Nicotine vaccines for smoking cessation.
Hartmann-Boyce J., Cahill K., Hatsukami D., Cornuz J.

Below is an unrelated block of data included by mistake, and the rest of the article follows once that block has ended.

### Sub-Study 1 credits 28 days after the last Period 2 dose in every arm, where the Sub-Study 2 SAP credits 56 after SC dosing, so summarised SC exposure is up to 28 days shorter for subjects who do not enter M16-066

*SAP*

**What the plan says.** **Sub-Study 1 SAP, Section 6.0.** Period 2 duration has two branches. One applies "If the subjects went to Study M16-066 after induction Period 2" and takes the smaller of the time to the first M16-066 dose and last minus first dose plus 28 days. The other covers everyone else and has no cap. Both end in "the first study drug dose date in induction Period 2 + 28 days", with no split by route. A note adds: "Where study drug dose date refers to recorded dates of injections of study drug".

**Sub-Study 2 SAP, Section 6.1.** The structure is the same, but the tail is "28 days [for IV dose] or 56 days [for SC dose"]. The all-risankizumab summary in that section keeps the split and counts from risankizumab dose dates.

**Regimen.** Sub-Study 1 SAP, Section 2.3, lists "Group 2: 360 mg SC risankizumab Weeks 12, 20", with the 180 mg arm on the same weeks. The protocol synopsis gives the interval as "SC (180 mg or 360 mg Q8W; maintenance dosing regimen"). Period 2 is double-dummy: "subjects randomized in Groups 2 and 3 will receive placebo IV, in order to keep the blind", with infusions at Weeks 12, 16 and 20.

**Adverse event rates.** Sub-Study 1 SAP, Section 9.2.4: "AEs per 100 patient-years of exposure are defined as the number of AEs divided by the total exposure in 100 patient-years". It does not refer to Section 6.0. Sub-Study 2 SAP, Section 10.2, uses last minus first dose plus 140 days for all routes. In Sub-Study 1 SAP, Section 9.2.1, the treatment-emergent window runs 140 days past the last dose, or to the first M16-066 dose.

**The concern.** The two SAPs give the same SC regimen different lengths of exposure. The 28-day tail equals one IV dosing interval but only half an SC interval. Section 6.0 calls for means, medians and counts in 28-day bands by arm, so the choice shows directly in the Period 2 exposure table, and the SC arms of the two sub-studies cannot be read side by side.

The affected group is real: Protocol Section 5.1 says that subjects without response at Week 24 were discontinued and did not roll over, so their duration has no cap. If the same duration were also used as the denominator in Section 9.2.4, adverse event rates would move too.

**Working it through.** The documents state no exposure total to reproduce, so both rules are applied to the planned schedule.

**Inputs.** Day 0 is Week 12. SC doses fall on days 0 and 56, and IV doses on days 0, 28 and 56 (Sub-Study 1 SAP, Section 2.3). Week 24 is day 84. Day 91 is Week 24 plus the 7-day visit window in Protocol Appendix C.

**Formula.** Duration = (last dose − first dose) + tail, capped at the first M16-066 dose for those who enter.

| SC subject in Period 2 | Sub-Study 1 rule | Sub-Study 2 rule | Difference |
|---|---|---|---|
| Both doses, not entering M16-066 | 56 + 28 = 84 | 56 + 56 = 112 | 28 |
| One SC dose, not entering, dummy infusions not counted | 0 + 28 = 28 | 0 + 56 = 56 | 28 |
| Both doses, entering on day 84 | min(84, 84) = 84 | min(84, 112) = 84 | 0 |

By reducing the amount of nicotine that reaches the brain when a person smokes a cigarette, nicotine vaccines may help people to stop smoking or to prevent recent quitters from relapsing. The aims of this review are to assess the efficacy of nicotine vaccines for smoking cessation and for relapse prevention, and to assess the frequency and type of adverse events associated with the use of nicotine vaccines. We searched the Cochrane Tobacco Addiction Review Group specialised register for trials, using the term 'vaccine' in the title or abstract, or in a keyword (date of most recent search April 2012). To identify any other material including reviews and papers potentially relevant to the background or discussion sections, we also searched MEDLINE, EMBASE, and PsycINFO, combining terms for nicotine vaccines with terms for smoking and tobacco use, without design limits or limits for human subjects. We searched the Annual Meeting abstracts of the Society for Research on Nicotine and Tobacco up to 2012, using the search string 'vaccin'. We searched Google Scholar for 'nicotine vaccine'. We also searched company websites and Google for information related to specific vaccines. We searched clinicaltrials.gov in March 2012 for 'nicotine vaccine' and for the trade names of known vaccine candidates. We included randomized controlled trials of nicotine vaccines, at Phase II and Phase III trial stage and beyond, in adult smokers or recent ex-smokers. We included studies of nicotine vaccines used as part of smoking cessation or relapse prevention interventions. We extracted data on the type of participants, the dose and duration of treatment, the outcome measures, the randomization procedure, concealment of allocation, blinding of participants and personnel, reporting of outcomes, and completeness of follow-up.Our primary outcome measure was a minimum of six months abstinence from smoking. We used the most rigorous definition of abstinence, and preferred cessation rates at 12 months and biochemically validated rates where available. We have used the risk ratio (RR) to summarize individual trial outcomes. We have not pooled the current group of included studies as they cover different vaccines and variable regimens. There are no nicotine vaccines currently licensed for public use, but there are a number in development. We found four trials which met our inclusion criteria, three comparing NicVAX to placebo and one comparing NIC002 (formerly NicQbeta) to placebo. All were smoking cessation trials conducted by pharmaceutical companies as part of the drug development process, and all trials were judged to be at high or unclear risk of bias in at least one domain. Overall, 2642 smokers participated in the included studies in this review. None of the four included studies detected a statistically significant difference in long-term cessation between participants receiving vaccine and those receiving placebo. The RR for 12 month cessation in active and placebo groups was 1.35 (95% Confidence Interval (CI) 0.82 to 2.22) in the trial of NIC002 and 1.74 (95% CI 0.73 to 4.18) in one NicVAX trial.